Skip to main content

Gardening and Horticulture

National Garden Clubs encourages our members to educate others on the benefits of gardening and to make gardening a community focus.

Gardening Committees

Committees have refocused their attention and efforts on exploring, educating, and supporting the NGC community on their area of expertise. This focus has provided a new structure for committees and projects, streamlining many former initiatives under new umbrellas.

In the past, community gardens have solved economic or environmental need-based problems in our country. Today, we utilize community gardens for different, yet equally important reasons. While the Americans who lived through the eras of the Great Depression and the World Wars harvested their own produce as a means to survive, city dwellers in the 1970s revitalized the trend as a response to urban abandonment and an aspiration to forge neighborly relationships. This version of community gardens more closely resembles the gardens that one can find all across America today.

A community garden can take many forms. On the surface, it's a food source. But, deeper than that, it's a gathering place for people with shared interests and passions. Some gardens have individual and assigned plots, while others are communal, where everyone shares the labor and the fruits that will come from it (quite literally). They can be established for specific purposes, like food pantries or youth education, while others have a more generic purpose: providing food and strengthening community ties.

Beginning a community garden takes careful planning and time. First, reach out to community organizations and see if there is wide interest in gardening. Research potential sponsors to help cover the cost of gardening supplies and rent, if needed. When location scouting, try to find a spot that will accommodate the garden for the long term. The longer the garden is around, the more time there is to establish a community around it. Make sure the spot has good sun exposure and water access. Finally, start organizing. Will the garden have assigned plots? Will certain roles be assigned to certain garden members? When designing the garden, don't forget to leave space for a compost pile and designated tool area. If you really want to rally around the community aspect of your garden, consider sending out a newsletter to keep all the club members updated. Don't forget-- you can't do it alone! Don't be afraid to draw in help!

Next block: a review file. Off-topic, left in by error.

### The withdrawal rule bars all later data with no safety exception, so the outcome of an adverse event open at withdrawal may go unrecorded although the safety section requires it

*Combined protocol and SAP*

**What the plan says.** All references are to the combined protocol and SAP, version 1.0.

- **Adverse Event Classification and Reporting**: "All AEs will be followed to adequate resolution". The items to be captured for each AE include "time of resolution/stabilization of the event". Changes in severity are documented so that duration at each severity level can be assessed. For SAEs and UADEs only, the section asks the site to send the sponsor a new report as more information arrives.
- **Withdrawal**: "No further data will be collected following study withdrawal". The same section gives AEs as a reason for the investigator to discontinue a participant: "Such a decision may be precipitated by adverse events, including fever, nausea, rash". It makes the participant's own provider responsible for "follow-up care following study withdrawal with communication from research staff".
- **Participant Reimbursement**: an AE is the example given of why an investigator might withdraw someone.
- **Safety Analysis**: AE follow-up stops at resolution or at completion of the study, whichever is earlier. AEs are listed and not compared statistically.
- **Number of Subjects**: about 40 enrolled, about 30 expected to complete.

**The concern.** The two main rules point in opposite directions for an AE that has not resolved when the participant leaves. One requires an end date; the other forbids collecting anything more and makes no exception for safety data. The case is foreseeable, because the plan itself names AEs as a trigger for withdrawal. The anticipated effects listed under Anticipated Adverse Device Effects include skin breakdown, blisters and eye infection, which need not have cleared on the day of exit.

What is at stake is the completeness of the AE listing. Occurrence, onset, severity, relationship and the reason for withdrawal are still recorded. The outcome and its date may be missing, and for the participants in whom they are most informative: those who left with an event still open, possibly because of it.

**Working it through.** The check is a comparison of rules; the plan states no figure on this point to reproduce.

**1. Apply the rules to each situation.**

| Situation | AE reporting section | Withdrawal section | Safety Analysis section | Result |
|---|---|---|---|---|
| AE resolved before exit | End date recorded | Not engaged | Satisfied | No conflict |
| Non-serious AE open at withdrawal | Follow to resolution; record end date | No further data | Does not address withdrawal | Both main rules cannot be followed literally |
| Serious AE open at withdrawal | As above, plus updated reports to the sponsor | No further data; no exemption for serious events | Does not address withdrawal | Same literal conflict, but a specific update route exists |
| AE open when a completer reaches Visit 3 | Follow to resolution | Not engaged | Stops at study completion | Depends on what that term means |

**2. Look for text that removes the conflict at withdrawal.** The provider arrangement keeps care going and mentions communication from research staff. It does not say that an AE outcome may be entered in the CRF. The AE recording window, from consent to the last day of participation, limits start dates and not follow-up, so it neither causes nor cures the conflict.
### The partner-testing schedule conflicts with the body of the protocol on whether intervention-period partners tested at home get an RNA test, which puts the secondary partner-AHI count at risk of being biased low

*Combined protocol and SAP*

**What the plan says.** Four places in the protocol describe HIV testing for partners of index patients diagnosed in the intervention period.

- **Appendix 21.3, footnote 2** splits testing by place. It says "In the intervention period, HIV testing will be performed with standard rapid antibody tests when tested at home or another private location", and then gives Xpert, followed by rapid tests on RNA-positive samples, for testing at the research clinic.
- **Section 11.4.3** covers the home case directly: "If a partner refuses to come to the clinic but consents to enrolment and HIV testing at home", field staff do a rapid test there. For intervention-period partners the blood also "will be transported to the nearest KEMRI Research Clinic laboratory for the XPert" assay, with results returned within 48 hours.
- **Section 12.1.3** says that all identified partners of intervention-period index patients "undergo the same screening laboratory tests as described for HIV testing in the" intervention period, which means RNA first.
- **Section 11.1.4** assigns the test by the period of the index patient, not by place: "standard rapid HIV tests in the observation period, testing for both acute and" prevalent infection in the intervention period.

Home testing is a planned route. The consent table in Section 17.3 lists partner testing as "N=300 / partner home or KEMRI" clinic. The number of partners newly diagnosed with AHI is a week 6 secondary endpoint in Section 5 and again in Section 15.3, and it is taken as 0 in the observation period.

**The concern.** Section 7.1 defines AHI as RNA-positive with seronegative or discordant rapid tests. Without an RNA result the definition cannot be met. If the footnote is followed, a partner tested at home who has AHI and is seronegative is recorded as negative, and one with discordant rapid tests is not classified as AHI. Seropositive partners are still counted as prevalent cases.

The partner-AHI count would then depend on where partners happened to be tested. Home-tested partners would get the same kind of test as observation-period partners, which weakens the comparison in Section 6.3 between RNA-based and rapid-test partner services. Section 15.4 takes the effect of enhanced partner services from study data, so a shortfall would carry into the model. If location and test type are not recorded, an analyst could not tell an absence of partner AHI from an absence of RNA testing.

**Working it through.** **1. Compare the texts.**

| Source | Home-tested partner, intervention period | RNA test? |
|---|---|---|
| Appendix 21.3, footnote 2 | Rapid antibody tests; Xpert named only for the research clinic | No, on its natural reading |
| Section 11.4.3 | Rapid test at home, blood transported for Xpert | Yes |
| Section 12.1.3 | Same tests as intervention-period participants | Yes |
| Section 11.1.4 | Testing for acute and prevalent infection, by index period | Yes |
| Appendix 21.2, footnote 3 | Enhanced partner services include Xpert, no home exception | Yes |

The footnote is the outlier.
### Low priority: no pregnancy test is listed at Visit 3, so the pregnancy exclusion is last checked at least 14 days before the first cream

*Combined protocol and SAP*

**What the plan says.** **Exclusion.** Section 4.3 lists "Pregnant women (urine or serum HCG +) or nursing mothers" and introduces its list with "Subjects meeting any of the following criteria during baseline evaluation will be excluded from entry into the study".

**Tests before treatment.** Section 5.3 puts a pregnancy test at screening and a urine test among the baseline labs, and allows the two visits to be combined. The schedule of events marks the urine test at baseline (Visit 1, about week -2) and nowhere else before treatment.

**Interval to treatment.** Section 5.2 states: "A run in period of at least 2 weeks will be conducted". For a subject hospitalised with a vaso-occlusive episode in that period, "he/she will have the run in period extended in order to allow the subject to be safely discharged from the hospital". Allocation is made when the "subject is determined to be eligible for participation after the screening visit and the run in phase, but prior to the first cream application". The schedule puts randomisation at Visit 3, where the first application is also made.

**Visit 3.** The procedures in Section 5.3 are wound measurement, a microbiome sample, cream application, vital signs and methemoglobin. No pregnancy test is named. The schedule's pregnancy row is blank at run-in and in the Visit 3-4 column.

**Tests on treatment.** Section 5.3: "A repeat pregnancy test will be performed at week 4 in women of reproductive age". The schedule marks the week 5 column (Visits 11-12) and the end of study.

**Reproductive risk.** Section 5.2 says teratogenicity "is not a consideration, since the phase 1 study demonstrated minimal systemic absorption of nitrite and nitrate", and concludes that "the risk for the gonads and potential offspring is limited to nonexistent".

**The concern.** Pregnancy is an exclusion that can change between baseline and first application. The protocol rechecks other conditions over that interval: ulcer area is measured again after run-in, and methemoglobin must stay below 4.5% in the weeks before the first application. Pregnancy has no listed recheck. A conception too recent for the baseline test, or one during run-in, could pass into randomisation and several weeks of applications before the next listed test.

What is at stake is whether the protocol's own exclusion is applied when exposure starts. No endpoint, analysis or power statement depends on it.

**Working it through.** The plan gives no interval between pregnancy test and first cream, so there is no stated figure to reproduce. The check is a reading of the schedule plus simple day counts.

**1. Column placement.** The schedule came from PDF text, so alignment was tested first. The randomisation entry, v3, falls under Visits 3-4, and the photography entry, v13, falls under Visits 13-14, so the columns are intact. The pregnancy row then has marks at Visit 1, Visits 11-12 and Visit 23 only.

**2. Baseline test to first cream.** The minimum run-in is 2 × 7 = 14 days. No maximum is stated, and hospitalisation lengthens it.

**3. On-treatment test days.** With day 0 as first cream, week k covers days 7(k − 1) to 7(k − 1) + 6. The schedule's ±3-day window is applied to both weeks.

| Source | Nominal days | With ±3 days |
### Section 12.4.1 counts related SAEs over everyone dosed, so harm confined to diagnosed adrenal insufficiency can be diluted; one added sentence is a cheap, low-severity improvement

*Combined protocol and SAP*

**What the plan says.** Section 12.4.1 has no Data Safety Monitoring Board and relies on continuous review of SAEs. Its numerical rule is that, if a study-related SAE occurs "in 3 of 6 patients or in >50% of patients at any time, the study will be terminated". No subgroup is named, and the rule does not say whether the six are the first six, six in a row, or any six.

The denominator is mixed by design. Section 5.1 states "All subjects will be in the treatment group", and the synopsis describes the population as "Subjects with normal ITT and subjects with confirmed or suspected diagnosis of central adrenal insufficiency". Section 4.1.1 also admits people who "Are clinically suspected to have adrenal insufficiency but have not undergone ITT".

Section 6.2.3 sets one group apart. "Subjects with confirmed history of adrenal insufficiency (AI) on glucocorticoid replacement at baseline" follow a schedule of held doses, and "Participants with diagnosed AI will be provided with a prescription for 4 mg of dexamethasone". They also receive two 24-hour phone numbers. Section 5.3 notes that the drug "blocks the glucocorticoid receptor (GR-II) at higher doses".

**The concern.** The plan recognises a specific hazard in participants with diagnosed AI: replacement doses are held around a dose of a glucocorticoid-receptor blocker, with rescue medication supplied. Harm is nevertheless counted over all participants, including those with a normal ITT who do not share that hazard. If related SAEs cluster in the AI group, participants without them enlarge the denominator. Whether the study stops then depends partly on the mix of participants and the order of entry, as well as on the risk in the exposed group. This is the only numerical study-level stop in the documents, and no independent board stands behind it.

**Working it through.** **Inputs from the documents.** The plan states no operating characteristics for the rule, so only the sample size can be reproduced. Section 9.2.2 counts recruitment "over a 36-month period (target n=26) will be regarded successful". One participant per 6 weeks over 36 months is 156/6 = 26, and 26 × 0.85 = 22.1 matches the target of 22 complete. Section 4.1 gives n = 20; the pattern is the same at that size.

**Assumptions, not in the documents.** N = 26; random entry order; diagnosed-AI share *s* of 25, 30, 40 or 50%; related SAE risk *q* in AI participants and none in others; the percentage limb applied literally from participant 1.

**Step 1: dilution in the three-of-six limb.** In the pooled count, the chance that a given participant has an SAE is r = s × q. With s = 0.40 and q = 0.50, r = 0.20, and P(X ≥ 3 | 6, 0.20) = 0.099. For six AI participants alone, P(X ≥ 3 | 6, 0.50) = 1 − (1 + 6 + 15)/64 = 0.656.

For more information, contact:

Bette Fields, Chairman: Community Gardens


Container Gardening is one of the fastest growing segments of gardening. Containers can be used where traditional gardens are not practical, including apartment balconies, rooftops, decks, courtyards, patios and in areas with poor soil. It is an ideal gardening solution for people in townhomes or patio homes, those in rental locations, assisted living homes where residents may have limited mobility, or those with limited time to care for a large landscape area.

Container Gardening is a perfect activity for beginning gardeners who may be intimidated by large landscape projects. Container gardening is also a great solution for advanced gardeners for showcasing plants or gardening skills.

Container Gardening can be much more than beautiful flowers in pots at an entryway or patio. More people are discovering that they can grow herbs, fruits and vegetables in containers, thus feeding their families healthy food and having produce to share. Growing vegetable and ornamental flowers together provides additional beauty and practicality and is trending. In today’s market, there is a plethora of pots available - from inexpensive and recycled plastic buckets and wooden pallets, to more expensive wood or pottery pieces, which come in an abundance of sizes, shapes, and colors. There are also many commercially available specialty containers for balcony railings, tiered gardens and vertical gardens.